W3C home > Mailing lists > Public > public-xg-prov@w3.org > November 2009

mendelay + official xg tag?

From: Paul Groth <pgroth@gmail.com>
Date: Thu, 12 Nov 2009 09:18:43 +0100
Message-ID: <4AFBC4E3.1070409@gmail.com>
To: Paolo Missier <pmissier@cs.man.ac.uk>
CC: public-xg-prov@w3.org
Hi Pablo and everyone,

I also quite like Mendalay. It also sinks to citeulike.org. I was 
thinking it would be nice to have an official tag for the xg. That way 
on twitter, or citeulike, or wherever, we could easily collect stuff 
together. What do you think of #provxg

Paul

Paolo Missier wrote:
> Hi,
>
> Yolanda Gil wrote:
>> * Paolo Missier to set up a repository of bibliography entries: 1) 
>> discuss in the mailing list to converge on an approach and format, 2) 
>> pointed to from the wiki but done in an open format that anyone 
>> outside the Provenance Group can edit and that will be extensible 
>> beyond the life of the Group. 
> I have been playing with Mendeley and created an initial public 
> collection (59 provenance papers exported from my own BibDesk 
> collection). The result is available here:
> http://www.mendeley.com/collections/335902/provenance/
> which we can link to from the prov-xg wiki.
> some of the entries are incomplete but the point is to curate them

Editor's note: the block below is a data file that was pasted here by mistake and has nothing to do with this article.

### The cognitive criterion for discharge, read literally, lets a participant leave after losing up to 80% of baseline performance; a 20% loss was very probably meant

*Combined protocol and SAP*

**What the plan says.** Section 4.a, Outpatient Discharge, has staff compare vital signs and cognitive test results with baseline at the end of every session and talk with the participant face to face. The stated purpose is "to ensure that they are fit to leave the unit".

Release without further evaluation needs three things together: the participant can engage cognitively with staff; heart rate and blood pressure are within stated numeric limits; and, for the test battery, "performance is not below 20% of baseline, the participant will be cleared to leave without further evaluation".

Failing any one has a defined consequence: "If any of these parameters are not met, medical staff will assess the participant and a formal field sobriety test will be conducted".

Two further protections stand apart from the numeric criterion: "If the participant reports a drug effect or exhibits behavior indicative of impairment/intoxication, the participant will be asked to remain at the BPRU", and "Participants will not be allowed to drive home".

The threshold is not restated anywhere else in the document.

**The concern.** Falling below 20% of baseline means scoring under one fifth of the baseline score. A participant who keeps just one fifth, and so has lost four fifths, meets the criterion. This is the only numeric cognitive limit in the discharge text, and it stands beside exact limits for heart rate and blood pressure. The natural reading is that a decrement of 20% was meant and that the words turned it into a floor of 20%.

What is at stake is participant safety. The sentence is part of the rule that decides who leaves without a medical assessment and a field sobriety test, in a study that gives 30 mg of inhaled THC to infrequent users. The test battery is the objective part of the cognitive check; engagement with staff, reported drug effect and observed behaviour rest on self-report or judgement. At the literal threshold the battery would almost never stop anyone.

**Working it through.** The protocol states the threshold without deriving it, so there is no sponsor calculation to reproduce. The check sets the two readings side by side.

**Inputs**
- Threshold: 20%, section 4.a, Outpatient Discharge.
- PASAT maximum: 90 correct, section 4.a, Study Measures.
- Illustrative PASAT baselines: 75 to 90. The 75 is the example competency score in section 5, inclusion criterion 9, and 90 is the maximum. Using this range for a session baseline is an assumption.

> collectively and incrementally.
>
> I like the Mendeley model where you have a desktop environment which 
> allows you to easily manage your entries locally and then sync them 
> with public views of some of your collections. It's going through 
> teething pains though, for example:
> 1- I can make my own collections public but it's read-only to the world
> 2- I can create a shared collection which I can invite colleagues to 
> edit, but it's only /up to ten/ at the moment, and those collections, 
> surprisingly, at not exposed to the web site (this should be a 
> temporary glitch though)
>
> but we can easily get around these limitations by using (1) and 
> creating a common account for the prov-xg group and giving the 
> password to people who volunteer to curate the collection.  I am sure 
> a year from now collaborative editing will have improved.
>
> I like everything else, including some of the current userbase is high 
> profile (see blog entry: 
> http://www.mendeley.com/blog/research-miscellanea/stanford-vs-cambridge-the-race-is-on/) 
>
> and their community process for collecting feedback, change requests, 
> etc.
>
> Can you please take a look and feel free to send feedback to me or get 
> a discussion going on this initiative
>
> thanks -Paolo 
Received on Thursday, 12 November 2009 08:19:13 GMT

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